Excerpts from Jim Conrad's
Naturalist Newsletter

Mexican Blue Legged Hermit Crab, CLIBANARIUS TRICOLOR, clustering in tide pool

from the August 28, 2011 Newsletter issued from Mayan Beach Garden Inn 20 kms north of Mahahual, Quintana Roo, México

When the tide goes out, tide pools form at the rocky points. Sometimes interesting organisms show up in the pools, so I like to visit them, often just sitting for long periods gazing into the waters.

During one low-water visit when I stepped across a bathtub-size pool I noticed what seemed to be a granular crust formed at the pool's edges. My first impression was that tar from oil pollution had gathered at the pool's edges and now small seashells were sticking to the tar. You can see what I saw at the top of this page.

Up close I saw that they were indeed shells, mostly nerites -- which are marine snails -- of many sizes, colors and shapes, but there was no tar. The shells appeared to be self-gathered, as shown below:

Mexican Blue Legged Crab, CLIBANARIUS TRICOLOR, clustering

Many of the shells were moving, but not with smooth, flowing motions typical of snails. They moved jerkily, as if on wobbly legs. I picked up one shell, put it on my hairy knee, and the source of this mystery shown below:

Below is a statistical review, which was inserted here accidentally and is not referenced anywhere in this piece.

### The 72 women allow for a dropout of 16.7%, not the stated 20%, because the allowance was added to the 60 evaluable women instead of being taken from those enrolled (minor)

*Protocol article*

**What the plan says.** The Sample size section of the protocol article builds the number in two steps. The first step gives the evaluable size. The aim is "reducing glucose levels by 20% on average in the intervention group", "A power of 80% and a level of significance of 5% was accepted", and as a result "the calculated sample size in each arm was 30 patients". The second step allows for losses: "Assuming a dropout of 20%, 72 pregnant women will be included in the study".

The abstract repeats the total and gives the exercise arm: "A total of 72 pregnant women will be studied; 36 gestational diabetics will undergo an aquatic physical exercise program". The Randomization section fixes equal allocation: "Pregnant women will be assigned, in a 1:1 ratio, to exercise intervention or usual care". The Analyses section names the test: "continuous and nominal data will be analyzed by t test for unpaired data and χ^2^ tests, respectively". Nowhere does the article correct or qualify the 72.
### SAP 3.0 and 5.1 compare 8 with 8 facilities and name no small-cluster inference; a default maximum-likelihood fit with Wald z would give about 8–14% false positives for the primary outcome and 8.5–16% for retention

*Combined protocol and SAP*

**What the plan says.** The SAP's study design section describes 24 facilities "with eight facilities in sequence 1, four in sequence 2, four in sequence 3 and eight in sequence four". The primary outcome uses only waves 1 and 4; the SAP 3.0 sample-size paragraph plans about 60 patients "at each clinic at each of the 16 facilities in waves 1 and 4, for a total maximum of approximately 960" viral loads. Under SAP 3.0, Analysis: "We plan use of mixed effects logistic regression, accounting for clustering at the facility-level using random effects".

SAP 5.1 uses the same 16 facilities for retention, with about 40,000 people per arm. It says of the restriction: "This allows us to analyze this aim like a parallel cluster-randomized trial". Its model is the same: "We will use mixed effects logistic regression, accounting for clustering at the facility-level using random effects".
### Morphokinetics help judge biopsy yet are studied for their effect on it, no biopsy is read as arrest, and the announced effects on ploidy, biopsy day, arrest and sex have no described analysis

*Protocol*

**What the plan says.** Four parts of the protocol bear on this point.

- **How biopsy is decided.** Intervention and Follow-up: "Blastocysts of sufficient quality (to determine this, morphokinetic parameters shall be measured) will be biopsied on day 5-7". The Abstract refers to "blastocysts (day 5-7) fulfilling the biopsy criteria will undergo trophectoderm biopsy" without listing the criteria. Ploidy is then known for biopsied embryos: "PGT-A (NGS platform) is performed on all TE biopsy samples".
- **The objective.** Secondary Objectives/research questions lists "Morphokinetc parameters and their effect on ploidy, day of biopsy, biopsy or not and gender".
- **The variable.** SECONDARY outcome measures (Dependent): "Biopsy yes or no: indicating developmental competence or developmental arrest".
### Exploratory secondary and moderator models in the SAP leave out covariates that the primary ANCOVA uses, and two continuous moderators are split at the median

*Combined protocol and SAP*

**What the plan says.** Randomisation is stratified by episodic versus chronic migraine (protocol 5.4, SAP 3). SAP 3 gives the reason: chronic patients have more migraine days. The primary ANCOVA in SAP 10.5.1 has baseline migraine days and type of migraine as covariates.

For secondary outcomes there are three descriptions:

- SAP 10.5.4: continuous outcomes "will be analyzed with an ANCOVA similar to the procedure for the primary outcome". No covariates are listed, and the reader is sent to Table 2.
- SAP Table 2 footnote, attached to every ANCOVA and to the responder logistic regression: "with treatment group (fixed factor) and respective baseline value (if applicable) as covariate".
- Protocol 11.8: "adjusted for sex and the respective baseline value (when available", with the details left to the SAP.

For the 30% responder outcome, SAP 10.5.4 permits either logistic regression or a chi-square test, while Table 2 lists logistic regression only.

Mexican Blue Legged Crab, CLIBANARIUS TRICOLOR, in nerite shell

No snail this, but a hermit crab, a different species from the big ones so commonly seen crossing roads and sandy backyards here. Volunteer identifier Bea in Ontario pegs it as the Mexican Blue Legged Hermit Crab, CLIBANARIUS TRICOLOR. It's distributed from Florida and the Bahamas throughout the Caribbean, and as such goes by other English names as well, including Tricolor Hermit Crab, Equal Handed Hermit Crab, Blueleg Hermit Crab, and Dwarf Blue Leg Hermit Crab. The word "dwarf" in the last name reflects that this is a small crab, reaching only about 4/5 of an inch (2cm) in size.

Mexican Blue Legged Hermit Crabs are "detritivores," which means that they eat dead plants and animals, or detritus. It also sifts through the sand, "cleaning" it, as it feeds on algae, cyanobacteria and seaweed.

But all this doesn't explain why those thousands of crabs carrying all their varied borrowed shells formed such a crust at the edge of that particular pool. I could find no similar gatherings at other pools.

On the Internet I find a research paper reporting "clustering behavior" among Mexican Blue Legged Hermit Crabs in The Bahamas. Those researchers found that individual crabs in a cluster don't always stay in the same cluster, but might move around. However, explanation is given for why the crabs cluster to begin with.

Once again I'll just park this information and the pictures on the Internet, and hope they'll be useful to future students and naturalists.